In my creative process, I try not to convey any specific message but concentrate on communicating with the materials I work with. I deliberately minimize my intention, sometimes even by blurring the brush marks, or by stretching the hand carved marks.
I am interested in exploring art forms that allow me to spontaneously collaborate with the materials I work with. Rather than forcing them to fit my intention, I enjoy the interactive process with the media. The materials speak to me and make me respond to them. Each medium has a unique character, and often demands a specific artistic process or combination with other materials. The message in my work is rarely my idea alone – rather I wish to co-exist in harmony with nature, by listening to the voices of the materials.
Being raised in Japan, I am naturally influenced by the philosophy behind the traditional Japanese art forms, such as calligraphy and tea ceremony. In Japanese cuisine, for example, it is the ingredients that takes the center stage, while the chef merely assists them to come out at their best. In my creative process also, I strive to assist the materials bring out their innate energy, rather than overpower them.
Starting as a painter, I enjoyed the drips of paint and the cracks in dried paint, but was still searching for more substantial materials. The clay was raw material and felt more real. The clay could be worked into and had depth. It was a perfect three-dimensional canvas for me to explore texture and color.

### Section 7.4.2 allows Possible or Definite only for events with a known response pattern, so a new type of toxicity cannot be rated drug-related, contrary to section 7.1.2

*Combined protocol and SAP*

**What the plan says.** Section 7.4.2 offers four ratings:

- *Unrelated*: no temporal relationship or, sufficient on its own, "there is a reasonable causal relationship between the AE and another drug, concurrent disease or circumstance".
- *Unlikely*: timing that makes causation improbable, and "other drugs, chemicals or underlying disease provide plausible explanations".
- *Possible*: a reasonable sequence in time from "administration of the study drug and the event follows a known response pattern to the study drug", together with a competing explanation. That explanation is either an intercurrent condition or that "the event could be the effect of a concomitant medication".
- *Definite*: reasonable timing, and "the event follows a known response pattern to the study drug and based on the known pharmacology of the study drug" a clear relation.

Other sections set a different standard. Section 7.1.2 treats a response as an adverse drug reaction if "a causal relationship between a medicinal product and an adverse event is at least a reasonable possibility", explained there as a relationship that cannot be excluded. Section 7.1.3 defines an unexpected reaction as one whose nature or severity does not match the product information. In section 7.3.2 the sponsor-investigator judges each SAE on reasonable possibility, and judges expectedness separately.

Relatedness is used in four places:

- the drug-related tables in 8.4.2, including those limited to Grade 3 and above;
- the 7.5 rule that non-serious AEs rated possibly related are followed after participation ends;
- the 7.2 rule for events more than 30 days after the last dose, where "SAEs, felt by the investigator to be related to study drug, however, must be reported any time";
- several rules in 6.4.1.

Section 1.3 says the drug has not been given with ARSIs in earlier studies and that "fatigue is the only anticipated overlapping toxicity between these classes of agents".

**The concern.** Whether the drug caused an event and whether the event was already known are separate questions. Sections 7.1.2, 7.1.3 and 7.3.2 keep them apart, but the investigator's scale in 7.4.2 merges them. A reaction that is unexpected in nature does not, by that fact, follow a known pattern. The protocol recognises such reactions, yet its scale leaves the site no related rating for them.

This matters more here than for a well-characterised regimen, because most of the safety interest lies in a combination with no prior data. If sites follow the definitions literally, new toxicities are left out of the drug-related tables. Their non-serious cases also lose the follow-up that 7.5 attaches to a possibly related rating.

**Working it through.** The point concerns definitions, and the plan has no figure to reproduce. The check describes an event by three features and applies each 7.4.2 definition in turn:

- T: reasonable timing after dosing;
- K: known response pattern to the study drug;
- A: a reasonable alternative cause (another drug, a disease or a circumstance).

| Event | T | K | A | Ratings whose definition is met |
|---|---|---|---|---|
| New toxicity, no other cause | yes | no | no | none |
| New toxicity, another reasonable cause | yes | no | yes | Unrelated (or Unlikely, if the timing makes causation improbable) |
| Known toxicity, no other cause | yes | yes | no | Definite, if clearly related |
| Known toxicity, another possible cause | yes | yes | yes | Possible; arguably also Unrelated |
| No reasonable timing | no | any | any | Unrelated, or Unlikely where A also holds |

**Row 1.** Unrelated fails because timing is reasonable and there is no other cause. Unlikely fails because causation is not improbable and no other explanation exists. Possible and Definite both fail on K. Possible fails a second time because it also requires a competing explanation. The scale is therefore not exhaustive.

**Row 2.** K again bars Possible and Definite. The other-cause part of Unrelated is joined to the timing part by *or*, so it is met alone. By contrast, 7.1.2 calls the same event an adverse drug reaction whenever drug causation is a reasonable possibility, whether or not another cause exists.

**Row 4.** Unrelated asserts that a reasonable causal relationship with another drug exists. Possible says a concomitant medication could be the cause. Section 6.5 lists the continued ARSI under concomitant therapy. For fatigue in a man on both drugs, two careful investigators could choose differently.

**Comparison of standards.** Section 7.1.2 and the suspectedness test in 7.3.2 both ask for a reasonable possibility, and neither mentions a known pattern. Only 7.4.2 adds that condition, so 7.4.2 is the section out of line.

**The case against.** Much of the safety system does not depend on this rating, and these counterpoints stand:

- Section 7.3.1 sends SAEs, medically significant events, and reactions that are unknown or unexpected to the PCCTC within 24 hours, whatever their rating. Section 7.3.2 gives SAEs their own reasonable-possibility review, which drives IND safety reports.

As motifs of my works, I use various elements from nature, ranging from animals and plants to the earth and universe. These motifs appear in poetic ways in my works. They may be images of fingerprints and topographic maps overlaid, or wood grain patterns suggestive of water ripples. They may be thinly sliced pieces of landscape, or thinly sliced moments of eternal time, manifesting themselves as delicately thin ceramic sculptures.
I sometimes silkscreen images of animal skins, shells, organic cells, or satellite landscapes onto clay, and camouflage them by spray glazing them or putting them to smoke firing. I also use naked Raku, the technique of peeling off glaze after Raku firing, to obtain natural surface effects. These techniques sometimes result in fossil like objects, suggesting the passage of time embroidered in the elements of nature.
Fragility is another characteristic in many of my works. I like working with thin surfaces, because it gives me a sense of tension both in space and time. Fragility may be viewed as a negative trait, but it can be the essence of beauty, as is taught by the central dogma of Japanese tea ceremony, “ichigo-ichie,” or “treasure every encounter for it will never recur”.
The life of an artwork is temporary, as is everything else in life. Perhaps my fragile artworks will challenge people to appreciate the fragility and temporary nature of the life we lead today.